This entire new scramble for poor countries’ land is the result of the food crisis of 2007-2008 when the price of wheat, rice and other cereals skyrocketed across the globe. When the food-grower countries applied tariffs to minimize the amount of staple crops that left their countries, the supply was further tightened resulting in prices shooting further up. It was a policy-created scarcity rather than the true-and-tried traditional supply and demand. A situation arose where rich countries reliant on massive food imports put on their thinking caps. They began to put the fundamentals of global trade (that each country should concentrate on its best product and then trade it) under the microscope. The Gulf states, among other rich countries, with their unimaginable amounts of cash from trading oil suddenly realised you can’t eat cash dipped in oil. Nor can you gnaw on a Rolls-Royce. Or feed your children computer chips. The sheikhs & associates saw that the costs of food imports had doubled in five years. The future boded for worse – both regional and global markets were no longer reliable.
The perfect answer was to own agricultural land. “Control of foreign farmland”, writes Paul Vallely, “would not only secure food supplies, it would eliminate the cut taken by middlemen and reduce food-import bills by more than 20 percent. And the benefits could only increase.” Because the fundamental conditions that had ushered in the worldwide food crisis remain unchanged and could easily get worse.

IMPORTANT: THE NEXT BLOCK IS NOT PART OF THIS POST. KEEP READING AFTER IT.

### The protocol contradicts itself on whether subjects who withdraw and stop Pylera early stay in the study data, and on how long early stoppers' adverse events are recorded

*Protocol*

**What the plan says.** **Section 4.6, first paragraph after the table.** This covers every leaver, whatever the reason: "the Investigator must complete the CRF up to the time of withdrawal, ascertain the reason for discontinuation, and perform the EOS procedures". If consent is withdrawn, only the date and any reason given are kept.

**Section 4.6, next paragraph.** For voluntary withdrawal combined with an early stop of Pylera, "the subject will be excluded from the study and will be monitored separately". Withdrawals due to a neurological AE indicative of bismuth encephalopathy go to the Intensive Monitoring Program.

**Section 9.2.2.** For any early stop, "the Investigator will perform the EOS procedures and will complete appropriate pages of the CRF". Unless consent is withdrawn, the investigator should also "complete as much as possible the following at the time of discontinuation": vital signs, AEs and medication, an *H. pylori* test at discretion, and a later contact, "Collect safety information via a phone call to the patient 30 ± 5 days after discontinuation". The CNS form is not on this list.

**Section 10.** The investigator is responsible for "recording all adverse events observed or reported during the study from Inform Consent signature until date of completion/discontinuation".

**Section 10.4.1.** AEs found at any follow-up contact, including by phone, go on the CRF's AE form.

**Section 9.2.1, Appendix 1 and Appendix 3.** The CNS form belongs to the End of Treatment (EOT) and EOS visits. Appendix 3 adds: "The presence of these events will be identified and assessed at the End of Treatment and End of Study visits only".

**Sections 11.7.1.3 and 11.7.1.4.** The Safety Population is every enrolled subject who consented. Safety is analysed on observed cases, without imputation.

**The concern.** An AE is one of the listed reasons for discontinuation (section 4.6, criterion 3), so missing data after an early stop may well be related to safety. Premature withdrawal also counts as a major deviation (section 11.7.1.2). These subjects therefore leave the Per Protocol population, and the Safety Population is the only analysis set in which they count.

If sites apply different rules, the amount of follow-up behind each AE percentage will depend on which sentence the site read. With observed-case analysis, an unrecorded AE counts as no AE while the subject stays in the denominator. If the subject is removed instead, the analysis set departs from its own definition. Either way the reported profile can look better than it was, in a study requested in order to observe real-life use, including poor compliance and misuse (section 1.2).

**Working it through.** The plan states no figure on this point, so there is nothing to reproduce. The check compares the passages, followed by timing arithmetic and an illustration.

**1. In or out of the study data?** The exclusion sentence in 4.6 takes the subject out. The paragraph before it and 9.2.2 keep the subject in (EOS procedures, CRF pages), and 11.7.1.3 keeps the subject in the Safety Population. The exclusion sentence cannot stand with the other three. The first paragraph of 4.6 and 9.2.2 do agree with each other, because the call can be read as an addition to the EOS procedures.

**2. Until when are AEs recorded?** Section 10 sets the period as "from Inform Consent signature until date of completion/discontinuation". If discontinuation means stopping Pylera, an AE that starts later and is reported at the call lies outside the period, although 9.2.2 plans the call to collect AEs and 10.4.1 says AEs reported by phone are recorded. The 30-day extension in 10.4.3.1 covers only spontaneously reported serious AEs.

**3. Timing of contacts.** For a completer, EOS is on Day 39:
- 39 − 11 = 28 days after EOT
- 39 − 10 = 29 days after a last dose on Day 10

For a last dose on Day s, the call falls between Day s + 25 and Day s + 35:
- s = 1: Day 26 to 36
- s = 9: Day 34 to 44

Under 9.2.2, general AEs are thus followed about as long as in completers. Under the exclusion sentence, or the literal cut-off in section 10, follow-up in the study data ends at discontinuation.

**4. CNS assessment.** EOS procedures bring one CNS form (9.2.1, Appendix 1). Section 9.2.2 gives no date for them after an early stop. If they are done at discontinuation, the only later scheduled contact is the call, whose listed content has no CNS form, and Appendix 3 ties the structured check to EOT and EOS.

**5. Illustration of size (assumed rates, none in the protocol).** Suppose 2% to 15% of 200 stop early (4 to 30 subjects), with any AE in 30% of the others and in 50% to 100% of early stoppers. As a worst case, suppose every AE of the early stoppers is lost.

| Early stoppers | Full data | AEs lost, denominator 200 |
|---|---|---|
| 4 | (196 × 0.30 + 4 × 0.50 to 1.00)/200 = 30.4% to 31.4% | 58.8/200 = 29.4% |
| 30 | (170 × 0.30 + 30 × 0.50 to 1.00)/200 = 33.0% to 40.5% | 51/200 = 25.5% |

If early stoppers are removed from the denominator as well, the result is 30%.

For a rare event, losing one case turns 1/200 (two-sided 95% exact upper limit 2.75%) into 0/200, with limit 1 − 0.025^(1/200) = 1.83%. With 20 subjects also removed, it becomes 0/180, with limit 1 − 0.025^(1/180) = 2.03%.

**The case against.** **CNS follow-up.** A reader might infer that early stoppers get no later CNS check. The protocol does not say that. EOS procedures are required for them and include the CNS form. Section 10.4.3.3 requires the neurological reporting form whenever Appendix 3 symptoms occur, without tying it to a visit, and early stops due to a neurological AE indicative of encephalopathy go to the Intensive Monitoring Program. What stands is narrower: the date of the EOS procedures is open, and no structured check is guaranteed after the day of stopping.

According to the UN the world population will double by 2050. To grow enough food to feed 9bn people choke the planet. So, long term strategies are the right response. When the Prime Minister Taro of Japan (the world’s largest food importer) asked the G8 leaders in Italy: “Is the current food crisis just another market vagary?” he answered his own question: “Evidence suggests not; we are undergoing a transition to a new equilibrium, reflecting a new economic, climatic, demographic and ecological reality.”